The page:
Site Search

Social Bookmarks

FacebookMySpaceTwitterDiggDeliciousStumbleuponGoogle BookmarksRedditNewsvineTechnoratiLinkedinMixxRSS FeedPinterest

Local Weather

Click for Geneva, Nebraska Forecast

Facebook

Tiny Humans, Big Knowledge

By Kathy Kahler
The Nebraska Signal

FitBits have been fairly common with adults over the past decade. The fit-band device really took off in 2015. They are a way of staying healthy, by logging steps taken throughout the day, keeping track of a person's sleeping patterns, physical activity, work out patterns, etc. The more you move, the more the FitBit records.
In 2014, UNICEF (United Nations International Children’s Emergency Fund) developed the UNICEF Kid Power program. Students across the United States participate in this program by wearing fitness bands that track both steps and movement.
The more students move, the more points they earn for the Kid Power program. The more points earned, the more lives they save by unlocking therapeutic food packets to treat severely malnourished children around the world.
Two years ago, the Exeter-Milligan School District became part of the local schools that participate in the Kid Power program. Grades K-6 are given their own fitbit which keeps track of their movement on a daily basis. Each day, their numbers are totaled up and when they reach a certain number, a packet is made and sent to another country to help those in need of food.
The packets consist of a powered dry substance that is put into water, which nourishes individuals that are malnourished.
The kindergarten class at Exter-Milligan may not know how to read the number 4,565 or even stay on track of a subject that you are having with them, but they sure can tell a person how their fitbits work and what they are used for.
The Nebraska Signal had to opportunity to visit with the youngsters and discuss the Kid Power program. As  the interviewer, knowing very little about the program, the kindergarten class explained what a homeless person is, how a person can become homeless, what an orpahn is, the type of food that are put in these packets, who prepares them and even how they are helping by participating.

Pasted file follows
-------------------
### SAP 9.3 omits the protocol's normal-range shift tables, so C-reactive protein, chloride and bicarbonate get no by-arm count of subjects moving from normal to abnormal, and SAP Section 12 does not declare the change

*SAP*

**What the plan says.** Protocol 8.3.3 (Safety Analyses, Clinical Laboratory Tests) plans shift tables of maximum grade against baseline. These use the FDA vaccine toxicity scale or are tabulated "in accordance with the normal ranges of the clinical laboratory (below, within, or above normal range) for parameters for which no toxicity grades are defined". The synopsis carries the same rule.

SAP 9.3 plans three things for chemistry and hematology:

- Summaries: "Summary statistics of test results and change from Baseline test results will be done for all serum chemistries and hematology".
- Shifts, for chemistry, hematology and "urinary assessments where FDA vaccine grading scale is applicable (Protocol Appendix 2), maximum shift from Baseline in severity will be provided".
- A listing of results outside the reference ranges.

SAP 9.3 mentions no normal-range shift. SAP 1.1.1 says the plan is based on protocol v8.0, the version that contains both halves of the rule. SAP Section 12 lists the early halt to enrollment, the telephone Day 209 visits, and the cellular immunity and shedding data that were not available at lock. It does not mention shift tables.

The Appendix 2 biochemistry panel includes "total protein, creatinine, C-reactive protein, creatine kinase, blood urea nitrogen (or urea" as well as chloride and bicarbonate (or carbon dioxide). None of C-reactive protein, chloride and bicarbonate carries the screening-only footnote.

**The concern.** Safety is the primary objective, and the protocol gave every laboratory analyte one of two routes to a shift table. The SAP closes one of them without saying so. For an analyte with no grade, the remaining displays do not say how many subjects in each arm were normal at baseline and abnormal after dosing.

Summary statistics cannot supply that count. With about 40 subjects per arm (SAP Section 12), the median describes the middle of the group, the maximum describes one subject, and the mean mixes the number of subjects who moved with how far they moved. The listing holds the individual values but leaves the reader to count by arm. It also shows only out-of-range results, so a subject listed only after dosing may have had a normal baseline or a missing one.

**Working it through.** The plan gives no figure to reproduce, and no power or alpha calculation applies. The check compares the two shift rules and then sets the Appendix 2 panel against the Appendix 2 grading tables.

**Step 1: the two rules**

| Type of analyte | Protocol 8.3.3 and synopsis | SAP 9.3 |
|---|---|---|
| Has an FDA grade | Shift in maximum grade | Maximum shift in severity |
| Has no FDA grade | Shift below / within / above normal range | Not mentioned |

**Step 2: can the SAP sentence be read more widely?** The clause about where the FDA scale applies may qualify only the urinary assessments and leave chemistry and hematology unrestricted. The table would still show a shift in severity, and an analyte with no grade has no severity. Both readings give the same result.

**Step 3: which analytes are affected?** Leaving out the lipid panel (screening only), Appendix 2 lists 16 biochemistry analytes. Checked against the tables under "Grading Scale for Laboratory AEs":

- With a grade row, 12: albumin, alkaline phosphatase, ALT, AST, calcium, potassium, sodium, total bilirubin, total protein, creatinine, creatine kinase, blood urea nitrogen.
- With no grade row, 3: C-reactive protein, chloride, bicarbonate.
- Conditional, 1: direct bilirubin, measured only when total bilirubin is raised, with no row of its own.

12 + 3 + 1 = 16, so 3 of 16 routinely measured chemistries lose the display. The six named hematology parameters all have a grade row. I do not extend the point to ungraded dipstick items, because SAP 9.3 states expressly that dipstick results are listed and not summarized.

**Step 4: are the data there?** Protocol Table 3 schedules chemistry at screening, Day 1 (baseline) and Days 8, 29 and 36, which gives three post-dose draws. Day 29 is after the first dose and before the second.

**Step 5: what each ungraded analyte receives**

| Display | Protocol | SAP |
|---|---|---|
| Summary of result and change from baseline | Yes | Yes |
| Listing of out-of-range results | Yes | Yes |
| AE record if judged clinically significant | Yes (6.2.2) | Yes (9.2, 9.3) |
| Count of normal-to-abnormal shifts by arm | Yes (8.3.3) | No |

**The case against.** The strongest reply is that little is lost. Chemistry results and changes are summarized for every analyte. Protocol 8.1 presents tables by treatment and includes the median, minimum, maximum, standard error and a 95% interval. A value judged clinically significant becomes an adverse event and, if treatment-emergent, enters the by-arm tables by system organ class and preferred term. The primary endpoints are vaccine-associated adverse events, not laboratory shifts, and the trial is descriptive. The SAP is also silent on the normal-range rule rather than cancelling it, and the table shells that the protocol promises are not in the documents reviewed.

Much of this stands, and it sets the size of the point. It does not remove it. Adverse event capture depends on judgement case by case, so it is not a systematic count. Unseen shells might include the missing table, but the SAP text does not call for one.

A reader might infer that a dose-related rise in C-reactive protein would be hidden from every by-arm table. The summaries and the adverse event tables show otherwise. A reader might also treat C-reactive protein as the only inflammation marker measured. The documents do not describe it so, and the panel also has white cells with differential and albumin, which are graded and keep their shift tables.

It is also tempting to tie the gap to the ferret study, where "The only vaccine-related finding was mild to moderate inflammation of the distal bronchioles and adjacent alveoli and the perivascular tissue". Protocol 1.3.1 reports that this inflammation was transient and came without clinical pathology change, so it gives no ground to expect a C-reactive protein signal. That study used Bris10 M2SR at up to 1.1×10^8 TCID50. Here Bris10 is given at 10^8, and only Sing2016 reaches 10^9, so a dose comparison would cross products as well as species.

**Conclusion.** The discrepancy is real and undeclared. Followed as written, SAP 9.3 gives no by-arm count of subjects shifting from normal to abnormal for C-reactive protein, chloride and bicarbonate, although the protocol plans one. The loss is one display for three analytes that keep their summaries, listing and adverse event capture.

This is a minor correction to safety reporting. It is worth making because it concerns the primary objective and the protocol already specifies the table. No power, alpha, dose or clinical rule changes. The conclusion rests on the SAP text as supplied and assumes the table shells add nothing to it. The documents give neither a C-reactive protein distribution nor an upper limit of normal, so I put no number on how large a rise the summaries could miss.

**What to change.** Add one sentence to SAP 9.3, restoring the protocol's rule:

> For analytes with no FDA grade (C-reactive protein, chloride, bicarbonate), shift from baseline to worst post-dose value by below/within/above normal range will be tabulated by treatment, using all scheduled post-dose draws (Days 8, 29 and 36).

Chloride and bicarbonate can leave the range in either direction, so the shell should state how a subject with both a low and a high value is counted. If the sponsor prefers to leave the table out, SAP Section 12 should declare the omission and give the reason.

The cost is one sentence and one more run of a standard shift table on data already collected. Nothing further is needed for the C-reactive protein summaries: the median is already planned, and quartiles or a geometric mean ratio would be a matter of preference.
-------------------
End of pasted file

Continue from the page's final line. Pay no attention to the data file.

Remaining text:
Crosby Oldehoeft said they get packages for people that are homeless and foodless and Archer Kanode says he wears his fitbit because he has to give other people food if they don't have any food. In a nutshell, that is exactly what this program does. However, when asked some harder questions, the kindergarteners had answers, but.......
Some of their answers included:
• Where does your packets go to?
"We picked any country that doesn't have food," says Gracelyn Becker.
Axel Erdkamp says, "A country like Africa, because they don't have food."
•What kind of people are you helping by earning these packets?
"Homeless and foodless people," says Crosby Oldehoeft.
•What is a homeless person?
Lillian Koehler softly says, "Someone that doens't have food."
Axel then pipes in "One time we met this homeless person when we were driving a truck and my mom gave him money."
Archer Kanode says "One time, Mrs. Pappik was at a wedding and there was a homeless person."
•How does a person become homeless?
  "When  you run out of money and you can't find food anymore," says Liam Capek
"And if a fire in your house and it burns down," says Crosby
"In Africa my mom said there is a big mudslide. And another reason maybe you become homeless is your house gets destroyed in a storm, like a mudslide or there's a big earthquake and your house gets broke. Any maybe it's because sometimes you just don't have enough money." Axel says.
•What's an orphan?
Hadley Kahler says "It's this little town."
•Where's this little town at?
Axel, "It's in a country."
•How many homeless people are in the world?
   30 people, says Hadley.
10 people, says Gracelyn
100 billion people says Piper Grummons.
Archer says nine trillion, 65 homeless people are in the world.
• If there is that many homeless people in the world, how many countries do your packets get sent to?
Axel said, 52
Archer says, 10 countries
Crosby says, five or six countries
Lilly agrees with Archer, 10 countries
• What is important about wearing these fitbits?
Crosby says, "You have to step to get the points. I think it's 1,000 steps to get a power point."
Archer says, "I think it's 11,000 steps."
• Who makes these packets?
"The teachers make the packets and they put fruit and vegetables and candy in them," says Axel
• How often do these packets get sent out?
Gracelyn says, everytime someone gets a power point.
These little humans may be tiny, but their knowledge on the Kid Program is pretty impressive for their ages. Not only did they understand how the fitbits work and the importance of their movement, but they were also able to explain from their views a problem this world sees on an every day basis....homeless people and some of the causes of homelessness.